Freshwater fisheries and associated expenditure such as salmon angling, accommodation and tourism are worth almost £80 million a year to the Scottish economy. However, the number of adult salmon returning to Scotland is in decline, and 2018 was the lowest recorded rod catch since records began in 1952. It is therefore important that salmon habitats are protected and improved where possible.

River temperature is a critical control on Atlantic salmon populations which are adapted to live in relatively cool water. Salmon tend to prosper when temperatures are in the teens and struggle much above 20°C. Where river temperatures exceed 23°C this can cause thermal stress and behavioural change. At 33°C salmon can no longer survive, even for a few minutes.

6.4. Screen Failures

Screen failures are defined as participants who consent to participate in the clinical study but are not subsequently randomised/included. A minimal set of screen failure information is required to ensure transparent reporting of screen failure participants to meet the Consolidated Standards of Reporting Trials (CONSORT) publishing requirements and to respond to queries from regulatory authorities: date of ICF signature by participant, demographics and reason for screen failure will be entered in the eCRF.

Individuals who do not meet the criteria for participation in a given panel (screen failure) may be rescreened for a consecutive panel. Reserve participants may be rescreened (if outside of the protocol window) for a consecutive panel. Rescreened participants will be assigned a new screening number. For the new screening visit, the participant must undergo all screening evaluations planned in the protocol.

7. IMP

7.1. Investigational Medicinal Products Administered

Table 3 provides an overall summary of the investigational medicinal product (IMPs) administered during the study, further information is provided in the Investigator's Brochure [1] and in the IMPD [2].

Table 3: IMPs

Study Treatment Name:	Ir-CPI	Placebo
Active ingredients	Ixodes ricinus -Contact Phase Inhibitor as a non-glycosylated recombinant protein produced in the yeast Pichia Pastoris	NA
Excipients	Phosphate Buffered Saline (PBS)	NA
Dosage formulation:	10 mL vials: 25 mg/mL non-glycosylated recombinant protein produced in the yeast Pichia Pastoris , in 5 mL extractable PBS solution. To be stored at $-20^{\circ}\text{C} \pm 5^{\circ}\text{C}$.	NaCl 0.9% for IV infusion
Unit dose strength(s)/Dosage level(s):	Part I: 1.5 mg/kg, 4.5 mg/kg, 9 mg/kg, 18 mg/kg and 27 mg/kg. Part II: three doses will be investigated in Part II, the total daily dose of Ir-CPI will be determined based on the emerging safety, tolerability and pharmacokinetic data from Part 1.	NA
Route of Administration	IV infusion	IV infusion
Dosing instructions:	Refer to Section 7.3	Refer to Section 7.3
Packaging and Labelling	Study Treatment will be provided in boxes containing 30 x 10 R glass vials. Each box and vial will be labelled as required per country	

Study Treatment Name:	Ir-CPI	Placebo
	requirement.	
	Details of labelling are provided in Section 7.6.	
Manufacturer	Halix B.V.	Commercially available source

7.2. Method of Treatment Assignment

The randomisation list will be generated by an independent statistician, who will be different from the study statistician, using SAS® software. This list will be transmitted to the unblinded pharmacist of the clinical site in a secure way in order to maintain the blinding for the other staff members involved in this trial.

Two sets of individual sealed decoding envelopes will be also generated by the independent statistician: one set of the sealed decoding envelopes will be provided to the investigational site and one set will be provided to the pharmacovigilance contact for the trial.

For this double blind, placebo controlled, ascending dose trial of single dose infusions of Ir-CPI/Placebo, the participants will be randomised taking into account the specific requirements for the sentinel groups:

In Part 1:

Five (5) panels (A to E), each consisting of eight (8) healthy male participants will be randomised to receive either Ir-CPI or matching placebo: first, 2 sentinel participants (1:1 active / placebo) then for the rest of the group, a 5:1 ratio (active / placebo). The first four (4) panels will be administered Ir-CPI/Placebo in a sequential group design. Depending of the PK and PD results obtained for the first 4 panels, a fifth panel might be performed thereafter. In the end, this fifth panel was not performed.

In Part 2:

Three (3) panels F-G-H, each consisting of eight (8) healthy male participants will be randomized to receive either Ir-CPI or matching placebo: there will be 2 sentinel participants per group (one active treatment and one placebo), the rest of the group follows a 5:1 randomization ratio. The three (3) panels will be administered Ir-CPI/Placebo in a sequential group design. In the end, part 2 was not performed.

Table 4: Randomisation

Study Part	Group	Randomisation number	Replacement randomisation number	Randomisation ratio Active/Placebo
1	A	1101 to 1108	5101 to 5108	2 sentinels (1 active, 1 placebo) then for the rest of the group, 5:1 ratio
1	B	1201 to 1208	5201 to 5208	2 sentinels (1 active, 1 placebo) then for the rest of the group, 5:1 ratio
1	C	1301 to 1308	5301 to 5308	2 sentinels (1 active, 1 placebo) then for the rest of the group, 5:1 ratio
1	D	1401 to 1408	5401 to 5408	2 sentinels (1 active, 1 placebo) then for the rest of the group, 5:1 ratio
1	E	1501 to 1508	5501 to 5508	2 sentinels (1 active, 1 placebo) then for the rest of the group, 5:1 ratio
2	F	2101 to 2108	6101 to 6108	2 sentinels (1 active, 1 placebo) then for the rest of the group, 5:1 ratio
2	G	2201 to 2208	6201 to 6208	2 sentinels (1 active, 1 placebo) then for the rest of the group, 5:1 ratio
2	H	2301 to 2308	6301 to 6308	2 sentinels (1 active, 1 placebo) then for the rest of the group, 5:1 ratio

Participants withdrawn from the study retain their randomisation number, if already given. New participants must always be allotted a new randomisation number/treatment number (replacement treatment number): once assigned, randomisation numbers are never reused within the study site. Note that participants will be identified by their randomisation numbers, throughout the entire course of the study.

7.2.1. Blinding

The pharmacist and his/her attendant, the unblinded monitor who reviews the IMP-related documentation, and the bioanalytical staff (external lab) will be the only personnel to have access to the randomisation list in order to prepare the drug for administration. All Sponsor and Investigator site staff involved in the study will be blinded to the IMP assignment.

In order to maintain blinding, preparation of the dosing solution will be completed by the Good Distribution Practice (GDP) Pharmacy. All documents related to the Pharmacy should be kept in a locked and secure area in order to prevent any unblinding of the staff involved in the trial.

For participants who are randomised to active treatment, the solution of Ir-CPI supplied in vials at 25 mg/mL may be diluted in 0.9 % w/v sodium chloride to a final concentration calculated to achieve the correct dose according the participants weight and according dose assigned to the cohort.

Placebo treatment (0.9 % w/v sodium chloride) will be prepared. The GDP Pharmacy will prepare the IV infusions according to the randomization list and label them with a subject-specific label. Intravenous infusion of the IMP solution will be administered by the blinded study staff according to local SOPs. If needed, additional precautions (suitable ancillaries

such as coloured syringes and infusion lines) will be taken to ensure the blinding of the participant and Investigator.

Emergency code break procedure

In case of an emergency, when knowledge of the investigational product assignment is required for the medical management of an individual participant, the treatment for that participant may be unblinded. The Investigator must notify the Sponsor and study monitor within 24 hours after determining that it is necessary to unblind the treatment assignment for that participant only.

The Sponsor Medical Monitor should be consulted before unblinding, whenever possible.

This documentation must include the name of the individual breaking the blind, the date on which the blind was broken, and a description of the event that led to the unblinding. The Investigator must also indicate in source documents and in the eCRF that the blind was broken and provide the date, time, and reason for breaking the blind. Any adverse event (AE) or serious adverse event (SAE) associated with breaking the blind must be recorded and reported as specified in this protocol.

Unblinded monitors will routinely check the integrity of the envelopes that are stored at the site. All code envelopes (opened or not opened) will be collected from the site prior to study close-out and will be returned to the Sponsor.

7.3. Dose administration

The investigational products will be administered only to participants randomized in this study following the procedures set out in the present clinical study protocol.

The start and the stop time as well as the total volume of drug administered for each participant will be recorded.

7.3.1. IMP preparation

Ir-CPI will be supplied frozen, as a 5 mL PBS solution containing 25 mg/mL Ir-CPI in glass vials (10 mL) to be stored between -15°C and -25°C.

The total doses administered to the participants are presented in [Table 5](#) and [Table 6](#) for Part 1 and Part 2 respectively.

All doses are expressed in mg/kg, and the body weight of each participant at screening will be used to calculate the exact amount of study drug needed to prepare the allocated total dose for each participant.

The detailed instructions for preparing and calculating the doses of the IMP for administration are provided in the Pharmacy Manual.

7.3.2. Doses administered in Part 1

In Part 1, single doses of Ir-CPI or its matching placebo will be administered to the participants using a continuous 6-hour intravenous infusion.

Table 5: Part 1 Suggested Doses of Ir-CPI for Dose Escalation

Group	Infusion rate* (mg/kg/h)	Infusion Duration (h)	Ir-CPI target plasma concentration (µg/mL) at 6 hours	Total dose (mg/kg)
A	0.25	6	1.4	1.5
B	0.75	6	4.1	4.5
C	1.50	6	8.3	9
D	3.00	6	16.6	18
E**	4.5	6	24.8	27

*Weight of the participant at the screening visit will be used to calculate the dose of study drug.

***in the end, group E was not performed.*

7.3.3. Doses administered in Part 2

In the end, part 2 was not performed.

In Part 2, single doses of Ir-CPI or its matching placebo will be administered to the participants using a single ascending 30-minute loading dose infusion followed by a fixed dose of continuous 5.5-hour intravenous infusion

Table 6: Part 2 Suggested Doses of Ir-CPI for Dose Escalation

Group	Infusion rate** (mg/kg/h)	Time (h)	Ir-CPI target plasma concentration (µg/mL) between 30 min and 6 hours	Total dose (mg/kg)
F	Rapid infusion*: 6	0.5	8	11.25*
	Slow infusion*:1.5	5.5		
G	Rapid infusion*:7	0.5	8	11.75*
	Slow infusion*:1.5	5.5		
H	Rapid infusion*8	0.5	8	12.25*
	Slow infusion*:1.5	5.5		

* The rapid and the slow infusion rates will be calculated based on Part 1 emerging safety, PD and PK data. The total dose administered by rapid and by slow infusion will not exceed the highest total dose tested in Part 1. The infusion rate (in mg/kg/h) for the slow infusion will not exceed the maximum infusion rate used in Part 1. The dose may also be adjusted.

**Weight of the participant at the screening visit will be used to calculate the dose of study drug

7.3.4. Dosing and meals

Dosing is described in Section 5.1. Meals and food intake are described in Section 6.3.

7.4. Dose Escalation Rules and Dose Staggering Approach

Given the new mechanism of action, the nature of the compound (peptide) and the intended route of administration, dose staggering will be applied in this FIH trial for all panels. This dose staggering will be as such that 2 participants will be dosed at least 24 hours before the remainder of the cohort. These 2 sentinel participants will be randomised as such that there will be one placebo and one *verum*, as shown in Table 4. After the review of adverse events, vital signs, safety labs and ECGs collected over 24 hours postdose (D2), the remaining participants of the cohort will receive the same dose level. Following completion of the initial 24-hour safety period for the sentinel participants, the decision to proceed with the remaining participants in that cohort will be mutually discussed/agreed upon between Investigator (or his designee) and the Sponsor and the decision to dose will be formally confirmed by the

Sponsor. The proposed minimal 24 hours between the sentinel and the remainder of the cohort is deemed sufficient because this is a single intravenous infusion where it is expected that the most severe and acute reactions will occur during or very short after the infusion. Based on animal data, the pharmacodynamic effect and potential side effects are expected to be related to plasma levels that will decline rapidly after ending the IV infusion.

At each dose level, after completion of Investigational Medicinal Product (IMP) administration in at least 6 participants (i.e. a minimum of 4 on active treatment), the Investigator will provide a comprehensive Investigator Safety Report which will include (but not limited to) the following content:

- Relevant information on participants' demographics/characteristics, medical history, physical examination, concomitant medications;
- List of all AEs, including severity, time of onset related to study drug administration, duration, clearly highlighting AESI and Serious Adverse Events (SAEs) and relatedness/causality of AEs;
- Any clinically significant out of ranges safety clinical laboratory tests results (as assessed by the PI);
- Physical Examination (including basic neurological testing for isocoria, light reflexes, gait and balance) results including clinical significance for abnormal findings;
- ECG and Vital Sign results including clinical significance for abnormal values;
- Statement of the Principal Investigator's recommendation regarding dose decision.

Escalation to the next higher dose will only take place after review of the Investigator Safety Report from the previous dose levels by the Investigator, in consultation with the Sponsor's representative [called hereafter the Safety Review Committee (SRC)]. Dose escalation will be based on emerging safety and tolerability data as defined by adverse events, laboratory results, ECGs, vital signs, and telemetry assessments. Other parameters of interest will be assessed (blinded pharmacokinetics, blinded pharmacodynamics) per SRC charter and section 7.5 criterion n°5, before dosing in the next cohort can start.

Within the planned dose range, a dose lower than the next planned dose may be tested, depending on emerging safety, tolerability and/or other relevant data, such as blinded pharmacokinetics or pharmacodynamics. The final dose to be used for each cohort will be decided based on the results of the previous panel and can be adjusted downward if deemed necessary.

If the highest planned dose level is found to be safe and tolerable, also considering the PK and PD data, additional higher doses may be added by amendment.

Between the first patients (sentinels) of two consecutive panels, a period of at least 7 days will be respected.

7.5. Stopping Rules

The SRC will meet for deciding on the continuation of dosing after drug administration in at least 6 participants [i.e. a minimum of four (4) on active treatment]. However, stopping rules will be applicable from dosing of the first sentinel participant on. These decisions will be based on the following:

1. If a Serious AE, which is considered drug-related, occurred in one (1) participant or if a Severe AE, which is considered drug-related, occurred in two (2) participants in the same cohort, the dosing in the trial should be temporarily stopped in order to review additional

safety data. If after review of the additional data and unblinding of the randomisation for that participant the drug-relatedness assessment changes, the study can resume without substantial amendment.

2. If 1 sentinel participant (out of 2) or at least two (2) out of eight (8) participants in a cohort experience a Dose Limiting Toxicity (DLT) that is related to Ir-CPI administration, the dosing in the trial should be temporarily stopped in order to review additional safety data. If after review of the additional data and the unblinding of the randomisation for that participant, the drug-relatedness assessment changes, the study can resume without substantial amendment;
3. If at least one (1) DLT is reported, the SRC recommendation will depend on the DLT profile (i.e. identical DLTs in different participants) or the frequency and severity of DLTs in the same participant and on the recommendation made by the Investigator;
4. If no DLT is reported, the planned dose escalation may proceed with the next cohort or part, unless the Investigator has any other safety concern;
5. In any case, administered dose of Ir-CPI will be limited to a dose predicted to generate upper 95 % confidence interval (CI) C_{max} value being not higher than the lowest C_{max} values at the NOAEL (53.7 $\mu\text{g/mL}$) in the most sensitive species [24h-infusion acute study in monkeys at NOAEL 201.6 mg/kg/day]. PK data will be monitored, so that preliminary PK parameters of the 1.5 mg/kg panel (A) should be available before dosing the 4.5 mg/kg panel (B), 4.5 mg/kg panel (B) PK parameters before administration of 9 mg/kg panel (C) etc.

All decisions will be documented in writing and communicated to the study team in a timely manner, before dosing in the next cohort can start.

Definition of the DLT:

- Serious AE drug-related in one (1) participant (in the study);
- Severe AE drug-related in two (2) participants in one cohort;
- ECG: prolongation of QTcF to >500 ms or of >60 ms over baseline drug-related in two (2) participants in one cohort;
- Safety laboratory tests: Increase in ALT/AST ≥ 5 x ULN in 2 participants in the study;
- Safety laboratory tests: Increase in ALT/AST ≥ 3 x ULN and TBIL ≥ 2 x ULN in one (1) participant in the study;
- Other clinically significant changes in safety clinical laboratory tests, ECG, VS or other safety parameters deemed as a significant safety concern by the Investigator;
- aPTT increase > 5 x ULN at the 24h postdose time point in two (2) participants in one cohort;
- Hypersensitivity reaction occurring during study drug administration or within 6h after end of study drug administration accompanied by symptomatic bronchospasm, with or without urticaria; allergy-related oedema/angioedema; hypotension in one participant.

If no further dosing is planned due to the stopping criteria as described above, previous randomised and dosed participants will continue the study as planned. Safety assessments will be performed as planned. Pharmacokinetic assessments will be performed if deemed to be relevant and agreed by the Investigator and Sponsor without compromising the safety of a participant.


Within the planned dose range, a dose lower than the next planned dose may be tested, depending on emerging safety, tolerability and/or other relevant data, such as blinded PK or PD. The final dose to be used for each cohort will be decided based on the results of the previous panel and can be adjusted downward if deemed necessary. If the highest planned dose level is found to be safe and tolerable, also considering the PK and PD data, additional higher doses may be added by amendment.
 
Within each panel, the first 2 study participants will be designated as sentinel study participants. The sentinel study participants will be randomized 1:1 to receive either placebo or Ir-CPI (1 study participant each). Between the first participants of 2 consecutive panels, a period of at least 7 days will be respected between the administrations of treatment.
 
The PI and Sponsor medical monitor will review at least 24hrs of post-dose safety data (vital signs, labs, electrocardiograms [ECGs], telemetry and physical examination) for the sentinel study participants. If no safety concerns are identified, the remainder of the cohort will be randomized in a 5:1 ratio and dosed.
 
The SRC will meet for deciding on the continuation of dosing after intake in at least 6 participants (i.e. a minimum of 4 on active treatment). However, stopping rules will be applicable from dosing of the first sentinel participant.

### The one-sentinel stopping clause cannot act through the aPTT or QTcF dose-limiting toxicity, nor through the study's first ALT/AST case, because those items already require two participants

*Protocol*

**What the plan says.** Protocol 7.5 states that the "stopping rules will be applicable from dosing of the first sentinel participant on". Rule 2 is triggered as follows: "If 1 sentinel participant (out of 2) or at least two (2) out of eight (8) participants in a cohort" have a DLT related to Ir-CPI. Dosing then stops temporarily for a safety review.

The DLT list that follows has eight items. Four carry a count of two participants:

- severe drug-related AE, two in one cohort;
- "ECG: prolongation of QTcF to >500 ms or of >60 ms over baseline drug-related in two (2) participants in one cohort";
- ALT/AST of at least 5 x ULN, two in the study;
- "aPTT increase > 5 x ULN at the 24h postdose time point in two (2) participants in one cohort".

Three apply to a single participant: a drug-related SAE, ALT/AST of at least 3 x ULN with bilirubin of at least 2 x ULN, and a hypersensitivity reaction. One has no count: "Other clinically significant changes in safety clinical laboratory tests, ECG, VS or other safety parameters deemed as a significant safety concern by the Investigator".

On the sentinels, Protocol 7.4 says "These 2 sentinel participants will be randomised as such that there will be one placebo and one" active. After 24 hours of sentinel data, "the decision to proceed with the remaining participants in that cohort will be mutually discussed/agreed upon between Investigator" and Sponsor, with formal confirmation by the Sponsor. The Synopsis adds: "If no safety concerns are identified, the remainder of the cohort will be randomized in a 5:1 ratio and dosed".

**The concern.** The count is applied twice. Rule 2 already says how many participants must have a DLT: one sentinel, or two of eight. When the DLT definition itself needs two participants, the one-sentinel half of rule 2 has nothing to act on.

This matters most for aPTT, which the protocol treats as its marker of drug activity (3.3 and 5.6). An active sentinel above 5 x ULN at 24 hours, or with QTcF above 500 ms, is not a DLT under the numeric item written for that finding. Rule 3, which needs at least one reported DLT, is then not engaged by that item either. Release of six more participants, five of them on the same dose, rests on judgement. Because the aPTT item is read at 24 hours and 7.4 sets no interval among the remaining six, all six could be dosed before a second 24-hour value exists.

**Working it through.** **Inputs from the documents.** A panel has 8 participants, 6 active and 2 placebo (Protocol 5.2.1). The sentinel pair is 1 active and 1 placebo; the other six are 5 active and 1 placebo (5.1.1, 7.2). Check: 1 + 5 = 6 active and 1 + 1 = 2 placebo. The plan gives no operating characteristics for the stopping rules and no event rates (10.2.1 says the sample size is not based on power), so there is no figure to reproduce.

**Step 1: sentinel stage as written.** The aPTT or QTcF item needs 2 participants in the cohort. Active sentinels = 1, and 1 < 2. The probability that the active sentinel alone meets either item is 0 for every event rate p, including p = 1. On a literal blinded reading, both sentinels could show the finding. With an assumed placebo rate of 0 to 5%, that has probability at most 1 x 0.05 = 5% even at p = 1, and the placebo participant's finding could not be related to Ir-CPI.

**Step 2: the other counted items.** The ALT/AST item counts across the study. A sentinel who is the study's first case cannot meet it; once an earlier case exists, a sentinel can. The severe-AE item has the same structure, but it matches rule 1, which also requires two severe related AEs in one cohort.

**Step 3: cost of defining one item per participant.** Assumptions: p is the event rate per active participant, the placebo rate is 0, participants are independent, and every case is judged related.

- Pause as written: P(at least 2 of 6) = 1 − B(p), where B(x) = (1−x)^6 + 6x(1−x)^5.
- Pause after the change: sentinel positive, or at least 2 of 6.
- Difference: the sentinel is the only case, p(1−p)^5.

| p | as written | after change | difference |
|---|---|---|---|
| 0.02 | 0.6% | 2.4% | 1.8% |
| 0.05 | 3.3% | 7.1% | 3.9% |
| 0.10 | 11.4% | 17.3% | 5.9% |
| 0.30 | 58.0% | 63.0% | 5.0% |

During the summer of 2018, it is estimated that around 70% of rivers in Scotland experienced temperatures over 23°C. UK climate change projections provided by the Met Office indicate that summers like these could occur every other year by 2050, increasing concerns over the future of salmon in Scotland.

Read More: Marine Scotland Blog